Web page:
Upwelling metrics

The model fields, evaluated in terms of metrics for upwelling volume transport (Coastal Upwelling Transport Index [CUTI] and nutrient flux (Biologically Effective Upwelling Transport Index [BEUTI])23), exhibit similar seasonal and spatial variability, indicating that for the mean patterns, vertical nitrate flux (estimated by proxy from a temperature–nitrate relationship) closely tracks upwelling strength. While upwelling is strongest close to the coast (Fig. 5a), it can in some cases extend over 100 km offshore due to curl-driven effects5,21.

Fig. 5: Interannual mean of Coastal Upwelling Transport Index (indicating the strength of upwelling).
figure 5

Coastal Upwelling Transport Index (CUTI) for a baseline, and, b with turbines. CUTI shows a decrease in upwelling with the presence of turbines particularly nearshore (dark purple) and an increase offshore (green) at 35°N latitude. Marked on the maps are Cape Mendocino (CM), Point Arena (PA), and Point Conception (PC).

The upwelling indices were therefore computed over a wide coastal band to capture any cross-shore differences in the effects of wind turbines on upwelling. Consistent with vertical velocity estimates calculated from the wind field (Fig. 4), the strongest upwelling transport is seen in a narrow band along the coast (Fig. 5a), with hotspots occurring near Cape Mendocino, Point Arena, and Point Conception. Comparing upwelling indices in the absence of turbines to the case with the wind field altered by turbines, a dipole-like pattern is observed in changes to upwelling (Fig. 5b). The sharp north–south boundary in the dipole structure is because the upwelling indices are calculated every 1° of latitude in the alongshore direction, consistent with operational upwelling indices published by the National Oceanic and Atmospheric Administration (NOAA)(https://oceanview.pfeg.noaa.gov/products/upwelling/intro). A reduction in upwelling transport is observed inshore of the simulated wind farms, accompanied by an increase in upwelling offshore of the wind farm areas. Changes are more pronounced at Morro Bay/Diablo Canyon than they are at Humboldt, likely due to the greater reduction in wind speeds and larger spatial extent of wind speed reductions in the larger Morro Bay/Diablo Canyon region. The changes in upwelling are primarily outside the 10 km coastal zone, which is usually the region of strongest upwelling21.

Over the 25-year span of the model simulations, there is considerable natural variability in CUTI and BEUTI at 35°N (Fig. 6a, b, respectively), computed over a 100 km zone along a transect that runs through the Morro Bay/Diablo Canyon area, the region of greatest change in upwelling. Of particular note are years when upwelling was strongly inhibited by El Niño events (1992 and 1998). Depending on the year, CUTI and BEUTI can either be jointly suppressed (years 1991 and 1997) or enhanced (years 1999 and 2010) following the introduction of wind turbines. Further, in some years (1991, 1999) BEUTI can be enhanced even while CUTI is suppressed. The fact that nitrate flux (BEUTI) is decreased or enhanced more than upwelling transport (CUTI) indicates that the wind farm at 35°N changes not just upwelling strength, but also the subsurface temperatures of upwelled waters, and by proxy, the nitrate concentration of upwelled waters. Over the 100 km integration zone, changes in CUTI (BEUTI) were found to exceed the standard deviation of CUTI (BEUTI) just 1.43% (3.21%) of the time.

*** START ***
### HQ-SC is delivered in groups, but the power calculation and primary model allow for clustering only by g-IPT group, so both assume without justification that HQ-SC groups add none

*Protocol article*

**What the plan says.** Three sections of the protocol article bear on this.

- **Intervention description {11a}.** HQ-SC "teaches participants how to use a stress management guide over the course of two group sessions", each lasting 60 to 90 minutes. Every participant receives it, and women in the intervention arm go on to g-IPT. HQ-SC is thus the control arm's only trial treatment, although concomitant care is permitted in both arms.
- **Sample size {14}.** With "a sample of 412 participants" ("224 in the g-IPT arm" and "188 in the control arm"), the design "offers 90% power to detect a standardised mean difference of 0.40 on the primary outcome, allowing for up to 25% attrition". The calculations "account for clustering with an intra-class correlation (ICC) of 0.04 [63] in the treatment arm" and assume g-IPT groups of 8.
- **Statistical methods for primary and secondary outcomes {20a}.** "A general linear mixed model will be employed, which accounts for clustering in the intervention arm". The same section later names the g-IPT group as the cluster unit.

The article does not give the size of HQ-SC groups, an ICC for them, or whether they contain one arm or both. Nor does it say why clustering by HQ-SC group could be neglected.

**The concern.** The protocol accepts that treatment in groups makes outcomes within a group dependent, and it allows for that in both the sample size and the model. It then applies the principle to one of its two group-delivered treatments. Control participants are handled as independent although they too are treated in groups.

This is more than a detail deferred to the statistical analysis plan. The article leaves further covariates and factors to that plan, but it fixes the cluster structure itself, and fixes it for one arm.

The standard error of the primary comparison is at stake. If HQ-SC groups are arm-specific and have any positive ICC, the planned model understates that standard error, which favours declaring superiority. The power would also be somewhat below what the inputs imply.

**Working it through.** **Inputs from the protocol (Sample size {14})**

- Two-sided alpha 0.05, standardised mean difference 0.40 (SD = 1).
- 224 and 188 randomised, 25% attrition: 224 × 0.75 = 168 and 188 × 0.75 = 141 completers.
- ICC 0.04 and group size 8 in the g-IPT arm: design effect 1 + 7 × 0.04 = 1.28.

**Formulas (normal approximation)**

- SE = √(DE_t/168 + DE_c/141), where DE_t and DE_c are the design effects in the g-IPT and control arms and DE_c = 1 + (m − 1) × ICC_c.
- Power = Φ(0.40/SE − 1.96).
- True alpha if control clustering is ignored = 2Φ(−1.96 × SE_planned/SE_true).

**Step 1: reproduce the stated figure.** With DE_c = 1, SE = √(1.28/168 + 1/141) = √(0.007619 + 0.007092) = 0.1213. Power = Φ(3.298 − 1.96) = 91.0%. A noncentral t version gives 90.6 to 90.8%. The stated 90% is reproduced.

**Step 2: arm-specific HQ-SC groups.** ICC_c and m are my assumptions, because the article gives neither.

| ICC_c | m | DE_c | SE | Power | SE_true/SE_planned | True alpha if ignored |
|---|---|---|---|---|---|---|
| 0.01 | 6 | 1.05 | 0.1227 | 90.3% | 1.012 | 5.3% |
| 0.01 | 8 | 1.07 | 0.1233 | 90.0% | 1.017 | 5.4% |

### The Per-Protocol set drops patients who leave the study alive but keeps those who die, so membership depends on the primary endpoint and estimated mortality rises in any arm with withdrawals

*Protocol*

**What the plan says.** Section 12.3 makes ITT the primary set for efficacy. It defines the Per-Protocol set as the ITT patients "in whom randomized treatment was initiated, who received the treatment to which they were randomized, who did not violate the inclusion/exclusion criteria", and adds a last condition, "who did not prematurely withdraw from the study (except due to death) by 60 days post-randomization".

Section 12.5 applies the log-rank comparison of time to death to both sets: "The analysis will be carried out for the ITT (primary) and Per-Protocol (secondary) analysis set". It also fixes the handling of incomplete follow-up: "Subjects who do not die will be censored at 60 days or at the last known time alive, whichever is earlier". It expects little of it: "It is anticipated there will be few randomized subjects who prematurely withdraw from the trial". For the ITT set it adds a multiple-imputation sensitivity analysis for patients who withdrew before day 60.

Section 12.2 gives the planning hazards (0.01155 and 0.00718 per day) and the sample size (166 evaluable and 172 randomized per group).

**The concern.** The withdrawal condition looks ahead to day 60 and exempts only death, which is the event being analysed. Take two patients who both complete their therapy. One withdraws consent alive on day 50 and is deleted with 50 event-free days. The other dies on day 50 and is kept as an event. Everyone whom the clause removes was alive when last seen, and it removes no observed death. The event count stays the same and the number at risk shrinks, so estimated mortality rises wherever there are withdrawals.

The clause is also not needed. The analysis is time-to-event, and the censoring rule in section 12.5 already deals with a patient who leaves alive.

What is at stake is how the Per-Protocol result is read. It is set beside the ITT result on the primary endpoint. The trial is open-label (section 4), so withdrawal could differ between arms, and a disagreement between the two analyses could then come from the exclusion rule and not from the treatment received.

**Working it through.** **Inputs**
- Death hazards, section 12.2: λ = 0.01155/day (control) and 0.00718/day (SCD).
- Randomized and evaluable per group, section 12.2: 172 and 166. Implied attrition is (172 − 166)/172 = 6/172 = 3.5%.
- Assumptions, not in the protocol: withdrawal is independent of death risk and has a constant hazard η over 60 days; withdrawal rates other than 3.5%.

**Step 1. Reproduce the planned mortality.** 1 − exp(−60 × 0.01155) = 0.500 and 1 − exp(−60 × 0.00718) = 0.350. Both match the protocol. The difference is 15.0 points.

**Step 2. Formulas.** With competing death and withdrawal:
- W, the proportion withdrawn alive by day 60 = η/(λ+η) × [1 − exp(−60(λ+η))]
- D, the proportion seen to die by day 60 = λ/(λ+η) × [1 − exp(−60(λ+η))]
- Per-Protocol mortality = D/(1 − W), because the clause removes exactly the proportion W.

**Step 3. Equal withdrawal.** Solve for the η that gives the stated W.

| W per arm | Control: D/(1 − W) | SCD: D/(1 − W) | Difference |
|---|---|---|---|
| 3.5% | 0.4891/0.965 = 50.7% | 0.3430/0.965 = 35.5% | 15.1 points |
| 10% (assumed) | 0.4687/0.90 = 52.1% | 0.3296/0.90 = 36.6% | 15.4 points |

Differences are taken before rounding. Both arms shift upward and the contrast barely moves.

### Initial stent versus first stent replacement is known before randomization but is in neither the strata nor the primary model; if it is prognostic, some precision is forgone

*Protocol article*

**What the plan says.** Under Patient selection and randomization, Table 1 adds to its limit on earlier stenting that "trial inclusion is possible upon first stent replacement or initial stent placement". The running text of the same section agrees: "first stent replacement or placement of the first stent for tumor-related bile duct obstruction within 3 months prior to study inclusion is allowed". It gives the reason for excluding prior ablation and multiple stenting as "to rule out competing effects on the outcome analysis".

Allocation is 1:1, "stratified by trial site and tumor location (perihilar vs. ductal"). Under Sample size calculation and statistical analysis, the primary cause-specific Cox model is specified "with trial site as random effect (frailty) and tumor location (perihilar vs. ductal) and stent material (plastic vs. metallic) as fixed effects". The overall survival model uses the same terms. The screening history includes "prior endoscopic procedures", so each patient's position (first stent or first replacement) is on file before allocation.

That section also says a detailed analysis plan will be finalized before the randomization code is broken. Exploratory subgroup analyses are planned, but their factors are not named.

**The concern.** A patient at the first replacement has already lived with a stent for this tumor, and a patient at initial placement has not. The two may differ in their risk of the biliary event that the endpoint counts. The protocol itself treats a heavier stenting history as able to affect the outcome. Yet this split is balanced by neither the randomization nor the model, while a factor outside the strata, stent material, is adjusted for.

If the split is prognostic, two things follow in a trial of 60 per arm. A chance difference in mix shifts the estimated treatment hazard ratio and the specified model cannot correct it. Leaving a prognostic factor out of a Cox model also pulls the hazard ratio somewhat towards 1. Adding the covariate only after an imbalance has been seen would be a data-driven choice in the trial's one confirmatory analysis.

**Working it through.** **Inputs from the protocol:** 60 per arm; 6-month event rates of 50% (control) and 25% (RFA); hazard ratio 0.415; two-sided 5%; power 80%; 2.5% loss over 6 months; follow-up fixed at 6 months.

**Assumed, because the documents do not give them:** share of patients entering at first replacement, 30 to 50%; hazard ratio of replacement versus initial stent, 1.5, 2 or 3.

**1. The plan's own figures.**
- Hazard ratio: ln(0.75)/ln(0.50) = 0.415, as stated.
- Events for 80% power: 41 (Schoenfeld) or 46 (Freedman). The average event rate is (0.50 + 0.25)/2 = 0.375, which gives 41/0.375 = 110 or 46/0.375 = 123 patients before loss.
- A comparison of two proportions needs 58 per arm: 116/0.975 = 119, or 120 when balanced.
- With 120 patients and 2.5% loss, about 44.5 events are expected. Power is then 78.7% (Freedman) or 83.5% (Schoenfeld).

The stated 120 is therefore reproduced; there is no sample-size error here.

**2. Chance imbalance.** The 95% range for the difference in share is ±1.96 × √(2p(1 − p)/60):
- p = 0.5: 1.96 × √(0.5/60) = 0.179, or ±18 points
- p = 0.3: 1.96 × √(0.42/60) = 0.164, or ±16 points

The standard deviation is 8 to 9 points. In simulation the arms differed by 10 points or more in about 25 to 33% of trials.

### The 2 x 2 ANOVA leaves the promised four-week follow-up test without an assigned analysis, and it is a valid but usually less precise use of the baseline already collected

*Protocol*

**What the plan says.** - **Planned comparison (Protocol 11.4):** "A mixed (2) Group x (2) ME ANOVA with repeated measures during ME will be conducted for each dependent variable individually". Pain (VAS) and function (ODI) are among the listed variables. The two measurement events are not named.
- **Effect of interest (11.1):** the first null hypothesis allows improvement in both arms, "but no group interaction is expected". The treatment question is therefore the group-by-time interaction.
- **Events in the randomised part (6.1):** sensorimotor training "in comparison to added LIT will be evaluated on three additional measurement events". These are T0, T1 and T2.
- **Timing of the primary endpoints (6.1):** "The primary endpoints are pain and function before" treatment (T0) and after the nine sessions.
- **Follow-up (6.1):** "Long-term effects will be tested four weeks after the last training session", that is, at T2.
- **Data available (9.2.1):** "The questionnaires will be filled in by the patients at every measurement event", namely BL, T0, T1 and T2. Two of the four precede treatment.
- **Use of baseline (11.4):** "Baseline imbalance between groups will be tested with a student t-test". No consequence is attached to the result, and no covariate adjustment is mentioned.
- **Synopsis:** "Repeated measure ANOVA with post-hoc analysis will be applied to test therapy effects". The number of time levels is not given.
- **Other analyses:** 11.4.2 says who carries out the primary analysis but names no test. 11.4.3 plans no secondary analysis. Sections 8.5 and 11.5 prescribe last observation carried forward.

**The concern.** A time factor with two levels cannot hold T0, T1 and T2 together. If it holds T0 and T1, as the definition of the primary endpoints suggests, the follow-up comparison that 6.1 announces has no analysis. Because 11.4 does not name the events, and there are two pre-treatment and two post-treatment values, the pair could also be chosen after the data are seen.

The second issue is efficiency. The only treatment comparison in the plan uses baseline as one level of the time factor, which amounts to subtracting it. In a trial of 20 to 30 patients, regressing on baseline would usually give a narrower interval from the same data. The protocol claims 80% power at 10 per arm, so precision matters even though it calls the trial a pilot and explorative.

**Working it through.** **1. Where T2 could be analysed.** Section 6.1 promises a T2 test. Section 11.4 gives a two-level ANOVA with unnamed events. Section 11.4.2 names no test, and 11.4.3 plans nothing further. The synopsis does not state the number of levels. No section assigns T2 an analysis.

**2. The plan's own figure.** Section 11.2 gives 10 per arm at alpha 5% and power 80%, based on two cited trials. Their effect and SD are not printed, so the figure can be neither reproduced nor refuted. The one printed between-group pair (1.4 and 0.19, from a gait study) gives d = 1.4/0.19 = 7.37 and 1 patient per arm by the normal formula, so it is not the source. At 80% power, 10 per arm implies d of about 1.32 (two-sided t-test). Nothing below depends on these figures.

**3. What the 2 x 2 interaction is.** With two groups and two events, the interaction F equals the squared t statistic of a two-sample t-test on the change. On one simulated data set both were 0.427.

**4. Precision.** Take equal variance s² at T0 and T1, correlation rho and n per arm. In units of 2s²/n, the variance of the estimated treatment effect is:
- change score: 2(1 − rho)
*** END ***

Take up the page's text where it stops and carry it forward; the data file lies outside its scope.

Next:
Fig. 6: Temporal evolution of upwelling metrics for volume transport and nutrient flux.
figure 6

a Coastal Upwelling Transport Index (CUTI) and b Biologically Effective Upwelling Transport Index (BEUTI) at 35°N, calculated over a 100 km zone.

The magnitude of mean change in BEUTI and CUTI is sensitive to the offshore integration distance (Fig. 7c, d, respectively) as upwelling decreases in an ~ 50 km nearshore zone are largely offset by increases in upwelling farther offshore. The maximum decrease in integrated upwelling transport and nutrient flux occurs 50 km from the coast (approximately in the center of the simulated wind farm) after which curl-driven upwelling increases help offset reductions in upwelling. Changes in CUTI and BEUTI are similar in that little to no change is observed in the 10 km zone adjacent to the coast, and the greatest reductions occur in the 10–50 km zone. The shading in Fig. 7 reflects the large interannual variability seen in CUTI and BEUTI (Fig. 6). However, in specific cross-shore regions (e.g., 20–40 and 60–80 km from shore), turbine-induced upwelling changes can fall well outside the natural variability (upper left, Fig. 7).

Fig. 7: Differences in upwelling metrics for volume transport and nutrient flux at 35N.
figure 7

a Coastal Upwelling Transport Index (CUTI) and b Biologically Effective Upwelling Transport Index (BEUTI) as a function of distance from shore, calculated in 10 km bins, shown as bin-centered values. Shading indicates the interannual variability (i.e., standard deviation calculated across all years). Net upwelling at 35°N over increasingly wider swaths are shown in c CUTI, and, d BEUTI for various cross-shore integration distances, shown as values at the western edge of 10 km bins.

Surface and sub-surface temperatures